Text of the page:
On Saturday, just before 10 A.M. local time a Falcon 9 rocket lifted off the launch pad at Vandenberg Air Force Base in California, carrying 10 communication satellites. The bundle of devices belong to Iridium, a company that specializes in satellite phones, and were intended to help restore the company's aging fleet, report Andy Pasztor and Rolfe Winkler at The Wall Street Journal. Though commercial satellite launches are barely newsworthy these days, this one was special: It marked aerospace company SpaceX’s return to the commercial space race four months after a catastrophic launch pad explosion in 2016 and another successful land if its reusable rocket.
On September 1, another Falcon 9 rocket caught fire and exploded while it was being fueled before a test run at Cape Canaveral, Florida, reports Kenneth Chang at The New York Times. The explosion destroyed the $200 million AMOS-6 Satellite, which Facebook and French company Eutelsat were planning to use to connect people in remote areas around the globe to the internet.
In November, SpaceX founder Elon Musk announced they uncovered the cause of the explosion. It turns out that the supercooled liquid oxygen used to fuel the rocket came in contact with liquid helium tanks, which cooled the O2 even more. The oxygen solidified, buckling the carbon-fiber helium tanks, setting off a chain of explosions that destroyed the rocket and its cargo.
That followed a June 2015 incident in which a SpaceX resupply mission to the International Space Station exploded just minutes into its flight. The recent flight was seen as a test of whether SpaceX could correct its problem and continue to push the commercial space business forward.
Alan Boyle at Geekwire points out that the flight was important for another reason. SpaceX successfully landed the first stage of the rocket on a drone platform stationed in the Pacific Ocean. This is the sixth time the company has landed a rocket. According to Pasztor and Winkler, SpaceX hopes to save significant money in the future by reusing its rockets, which had been one-time use vehicles, until recently.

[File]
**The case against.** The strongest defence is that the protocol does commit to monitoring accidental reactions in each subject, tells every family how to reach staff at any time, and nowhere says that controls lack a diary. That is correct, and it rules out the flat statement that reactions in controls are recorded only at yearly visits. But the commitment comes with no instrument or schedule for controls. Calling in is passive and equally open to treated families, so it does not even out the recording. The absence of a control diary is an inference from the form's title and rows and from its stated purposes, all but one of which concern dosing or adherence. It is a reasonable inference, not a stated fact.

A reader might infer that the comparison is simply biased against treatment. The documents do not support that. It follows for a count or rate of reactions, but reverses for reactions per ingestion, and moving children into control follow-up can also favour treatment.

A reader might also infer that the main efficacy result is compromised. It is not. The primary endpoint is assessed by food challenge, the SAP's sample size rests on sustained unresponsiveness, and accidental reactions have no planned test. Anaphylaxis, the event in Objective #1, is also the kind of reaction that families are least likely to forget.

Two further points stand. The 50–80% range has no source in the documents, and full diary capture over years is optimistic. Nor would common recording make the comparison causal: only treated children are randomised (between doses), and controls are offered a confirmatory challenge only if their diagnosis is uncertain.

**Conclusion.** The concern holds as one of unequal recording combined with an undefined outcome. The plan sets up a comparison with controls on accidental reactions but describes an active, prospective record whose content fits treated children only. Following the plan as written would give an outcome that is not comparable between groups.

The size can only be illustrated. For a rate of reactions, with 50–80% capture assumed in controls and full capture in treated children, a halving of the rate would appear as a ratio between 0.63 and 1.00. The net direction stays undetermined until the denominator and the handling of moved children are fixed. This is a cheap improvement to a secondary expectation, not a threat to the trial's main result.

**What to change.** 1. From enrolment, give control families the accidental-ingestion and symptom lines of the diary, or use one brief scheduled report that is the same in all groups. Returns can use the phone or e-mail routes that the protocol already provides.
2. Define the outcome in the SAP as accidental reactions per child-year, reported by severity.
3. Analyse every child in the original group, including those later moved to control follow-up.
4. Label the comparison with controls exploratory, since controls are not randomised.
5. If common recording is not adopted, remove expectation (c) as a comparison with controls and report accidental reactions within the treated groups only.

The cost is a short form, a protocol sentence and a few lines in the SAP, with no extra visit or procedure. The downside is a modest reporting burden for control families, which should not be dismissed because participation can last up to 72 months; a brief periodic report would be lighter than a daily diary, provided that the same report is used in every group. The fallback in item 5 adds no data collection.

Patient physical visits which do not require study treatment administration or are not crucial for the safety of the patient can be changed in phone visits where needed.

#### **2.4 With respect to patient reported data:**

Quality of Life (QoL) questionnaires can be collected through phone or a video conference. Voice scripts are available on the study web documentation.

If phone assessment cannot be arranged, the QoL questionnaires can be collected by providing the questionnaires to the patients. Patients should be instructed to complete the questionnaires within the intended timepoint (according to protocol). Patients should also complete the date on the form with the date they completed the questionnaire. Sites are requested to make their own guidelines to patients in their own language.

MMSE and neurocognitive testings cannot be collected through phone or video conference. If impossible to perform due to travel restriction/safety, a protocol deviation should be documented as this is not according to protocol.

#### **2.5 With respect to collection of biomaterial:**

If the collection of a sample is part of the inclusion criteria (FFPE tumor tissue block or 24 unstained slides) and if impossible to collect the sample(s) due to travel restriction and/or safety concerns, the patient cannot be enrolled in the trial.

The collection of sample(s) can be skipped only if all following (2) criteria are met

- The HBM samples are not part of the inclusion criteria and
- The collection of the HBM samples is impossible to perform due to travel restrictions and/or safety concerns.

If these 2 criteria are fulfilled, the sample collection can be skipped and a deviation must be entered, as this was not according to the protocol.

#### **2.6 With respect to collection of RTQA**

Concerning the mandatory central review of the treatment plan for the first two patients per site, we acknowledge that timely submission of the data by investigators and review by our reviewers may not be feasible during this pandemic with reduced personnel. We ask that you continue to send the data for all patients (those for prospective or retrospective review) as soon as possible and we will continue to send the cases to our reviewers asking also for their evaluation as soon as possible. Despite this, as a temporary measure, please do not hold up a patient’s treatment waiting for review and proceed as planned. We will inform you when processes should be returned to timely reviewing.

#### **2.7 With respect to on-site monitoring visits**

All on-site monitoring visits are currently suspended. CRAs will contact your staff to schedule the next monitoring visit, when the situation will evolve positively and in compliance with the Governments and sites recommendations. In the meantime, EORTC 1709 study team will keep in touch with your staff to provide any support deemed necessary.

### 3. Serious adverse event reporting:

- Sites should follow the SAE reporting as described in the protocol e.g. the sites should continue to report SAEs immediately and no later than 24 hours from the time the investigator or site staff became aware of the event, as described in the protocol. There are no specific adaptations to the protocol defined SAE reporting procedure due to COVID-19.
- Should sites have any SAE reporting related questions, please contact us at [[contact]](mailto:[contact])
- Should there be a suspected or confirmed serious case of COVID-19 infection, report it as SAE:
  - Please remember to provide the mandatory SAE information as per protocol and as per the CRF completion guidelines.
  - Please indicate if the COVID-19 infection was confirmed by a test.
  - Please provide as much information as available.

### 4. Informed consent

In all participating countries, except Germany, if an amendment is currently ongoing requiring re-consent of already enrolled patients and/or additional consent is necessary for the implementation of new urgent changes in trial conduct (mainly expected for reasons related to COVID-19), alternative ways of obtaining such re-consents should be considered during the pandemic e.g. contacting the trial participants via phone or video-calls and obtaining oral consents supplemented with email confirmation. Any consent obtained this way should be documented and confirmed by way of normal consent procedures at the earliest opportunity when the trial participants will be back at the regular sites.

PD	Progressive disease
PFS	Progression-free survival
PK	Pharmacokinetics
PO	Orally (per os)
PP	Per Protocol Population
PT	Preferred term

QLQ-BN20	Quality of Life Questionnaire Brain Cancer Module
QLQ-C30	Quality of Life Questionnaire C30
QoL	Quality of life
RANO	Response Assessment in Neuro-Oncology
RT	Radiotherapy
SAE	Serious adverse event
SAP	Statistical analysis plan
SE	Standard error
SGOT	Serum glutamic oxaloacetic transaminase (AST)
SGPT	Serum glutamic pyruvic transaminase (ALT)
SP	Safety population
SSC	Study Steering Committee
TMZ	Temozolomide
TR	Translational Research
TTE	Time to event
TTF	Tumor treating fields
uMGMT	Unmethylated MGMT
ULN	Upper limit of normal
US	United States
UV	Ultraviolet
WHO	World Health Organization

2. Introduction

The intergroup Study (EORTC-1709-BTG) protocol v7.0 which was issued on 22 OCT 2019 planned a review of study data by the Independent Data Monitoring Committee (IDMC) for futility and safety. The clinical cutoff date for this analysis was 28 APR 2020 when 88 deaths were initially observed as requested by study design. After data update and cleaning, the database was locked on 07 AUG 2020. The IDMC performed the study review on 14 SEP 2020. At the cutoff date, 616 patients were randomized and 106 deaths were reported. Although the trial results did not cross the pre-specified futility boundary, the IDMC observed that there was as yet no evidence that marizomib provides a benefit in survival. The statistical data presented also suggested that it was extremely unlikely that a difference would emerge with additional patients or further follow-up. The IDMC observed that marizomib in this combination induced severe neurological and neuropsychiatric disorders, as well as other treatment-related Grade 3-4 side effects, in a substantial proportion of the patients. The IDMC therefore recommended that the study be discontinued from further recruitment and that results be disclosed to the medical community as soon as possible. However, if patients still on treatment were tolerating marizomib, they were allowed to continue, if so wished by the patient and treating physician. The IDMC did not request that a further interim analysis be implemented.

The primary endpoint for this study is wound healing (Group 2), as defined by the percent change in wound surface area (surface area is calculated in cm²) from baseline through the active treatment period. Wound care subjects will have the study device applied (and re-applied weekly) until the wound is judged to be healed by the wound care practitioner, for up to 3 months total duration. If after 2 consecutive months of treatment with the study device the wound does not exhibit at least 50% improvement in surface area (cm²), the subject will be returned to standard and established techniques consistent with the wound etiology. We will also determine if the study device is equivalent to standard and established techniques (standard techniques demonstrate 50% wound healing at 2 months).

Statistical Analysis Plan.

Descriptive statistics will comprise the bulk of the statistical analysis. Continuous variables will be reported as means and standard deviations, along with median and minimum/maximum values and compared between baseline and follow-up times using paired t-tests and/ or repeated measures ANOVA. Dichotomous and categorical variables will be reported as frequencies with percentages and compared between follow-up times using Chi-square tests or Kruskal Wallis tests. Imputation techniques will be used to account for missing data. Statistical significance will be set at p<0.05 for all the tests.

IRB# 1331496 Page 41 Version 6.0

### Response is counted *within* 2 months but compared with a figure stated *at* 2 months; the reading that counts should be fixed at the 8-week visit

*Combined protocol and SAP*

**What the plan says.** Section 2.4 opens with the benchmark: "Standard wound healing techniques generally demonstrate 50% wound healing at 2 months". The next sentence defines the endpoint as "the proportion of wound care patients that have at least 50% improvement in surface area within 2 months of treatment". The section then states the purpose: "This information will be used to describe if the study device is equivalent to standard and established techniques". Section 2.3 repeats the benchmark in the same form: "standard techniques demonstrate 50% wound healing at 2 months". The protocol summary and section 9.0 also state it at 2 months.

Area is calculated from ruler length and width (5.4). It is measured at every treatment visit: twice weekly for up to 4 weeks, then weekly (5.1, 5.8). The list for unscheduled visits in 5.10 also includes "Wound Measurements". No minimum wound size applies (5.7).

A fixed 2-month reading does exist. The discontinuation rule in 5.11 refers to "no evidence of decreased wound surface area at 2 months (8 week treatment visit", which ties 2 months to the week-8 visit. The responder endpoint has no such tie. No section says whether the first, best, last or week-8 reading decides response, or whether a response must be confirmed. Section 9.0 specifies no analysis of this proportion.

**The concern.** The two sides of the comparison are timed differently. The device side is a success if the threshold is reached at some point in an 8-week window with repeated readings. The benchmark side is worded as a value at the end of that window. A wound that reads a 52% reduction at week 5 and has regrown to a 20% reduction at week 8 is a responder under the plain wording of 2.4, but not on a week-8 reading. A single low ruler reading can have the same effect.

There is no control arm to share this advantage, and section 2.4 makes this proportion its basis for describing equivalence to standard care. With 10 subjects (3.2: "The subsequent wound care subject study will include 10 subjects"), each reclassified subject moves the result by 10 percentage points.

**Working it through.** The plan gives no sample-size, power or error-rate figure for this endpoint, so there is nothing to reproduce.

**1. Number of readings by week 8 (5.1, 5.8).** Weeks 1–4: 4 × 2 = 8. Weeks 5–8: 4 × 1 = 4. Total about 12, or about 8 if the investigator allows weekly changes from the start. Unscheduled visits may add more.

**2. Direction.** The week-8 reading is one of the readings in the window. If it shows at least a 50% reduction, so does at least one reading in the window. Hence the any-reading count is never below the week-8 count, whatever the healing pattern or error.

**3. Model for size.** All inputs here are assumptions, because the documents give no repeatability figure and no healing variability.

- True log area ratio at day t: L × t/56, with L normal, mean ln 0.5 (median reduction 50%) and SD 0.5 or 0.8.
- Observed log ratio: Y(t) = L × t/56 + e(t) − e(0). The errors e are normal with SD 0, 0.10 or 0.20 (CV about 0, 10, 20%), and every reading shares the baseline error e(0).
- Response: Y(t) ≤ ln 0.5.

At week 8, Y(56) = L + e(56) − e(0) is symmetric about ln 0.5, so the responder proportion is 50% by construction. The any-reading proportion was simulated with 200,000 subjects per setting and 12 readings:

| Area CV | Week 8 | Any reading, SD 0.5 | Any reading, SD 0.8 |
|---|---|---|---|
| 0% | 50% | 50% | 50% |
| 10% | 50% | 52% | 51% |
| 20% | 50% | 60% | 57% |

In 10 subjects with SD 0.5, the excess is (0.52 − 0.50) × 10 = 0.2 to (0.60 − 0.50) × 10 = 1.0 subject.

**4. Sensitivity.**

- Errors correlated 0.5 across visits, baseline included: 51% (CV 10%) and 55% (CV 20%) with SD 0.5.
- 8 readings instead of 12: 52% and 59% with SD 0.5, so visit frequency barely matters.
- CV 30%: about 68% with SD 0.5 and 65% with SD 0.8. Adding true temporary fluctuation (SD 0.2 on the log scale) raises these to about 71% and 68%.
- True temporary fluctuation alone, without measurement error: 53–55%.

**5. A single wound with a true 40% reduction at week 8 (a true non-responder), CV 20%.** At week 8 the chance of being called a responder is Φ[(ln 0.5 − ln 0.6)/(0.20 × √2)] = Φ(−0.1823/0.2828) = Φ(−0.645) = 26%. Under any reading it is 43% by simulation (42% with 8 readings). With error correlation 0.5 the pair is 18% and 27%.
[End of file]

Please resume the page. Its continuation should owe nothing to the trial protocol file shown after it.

The private space race has heated up in recent years. Amazon founder Jeff Bezos' private space company, Blue Origin, hopes to put space tourists into orbit by 2018. Billionaire Richard Branson also hopes to put tourists in space, though a 2014 explosion of his space plane SpaceShipTwo caused him to suspend operation for several years. Aerospace giant Boeing is also pushing for dominance in the space world. Not only is it competing with SpaceX for contracts to put commercial satellites in orbit, the two companies have competing visions for getting humans to Mars.
But that’s still far in the future. For now, transporting satellites and supplies into orbit are big accomplishments for private space companies. But the next step is fast approaching—in the next couple years, NASA plans on turning over trips to the International Space Station to Boeing and SpaceX so the U.S. no longer has to rely on the Russians for space transport. That move will allow the agency to concentrate on bigger missions, like a trip to the Red Planet and will be the ultimate test for the emerging companies.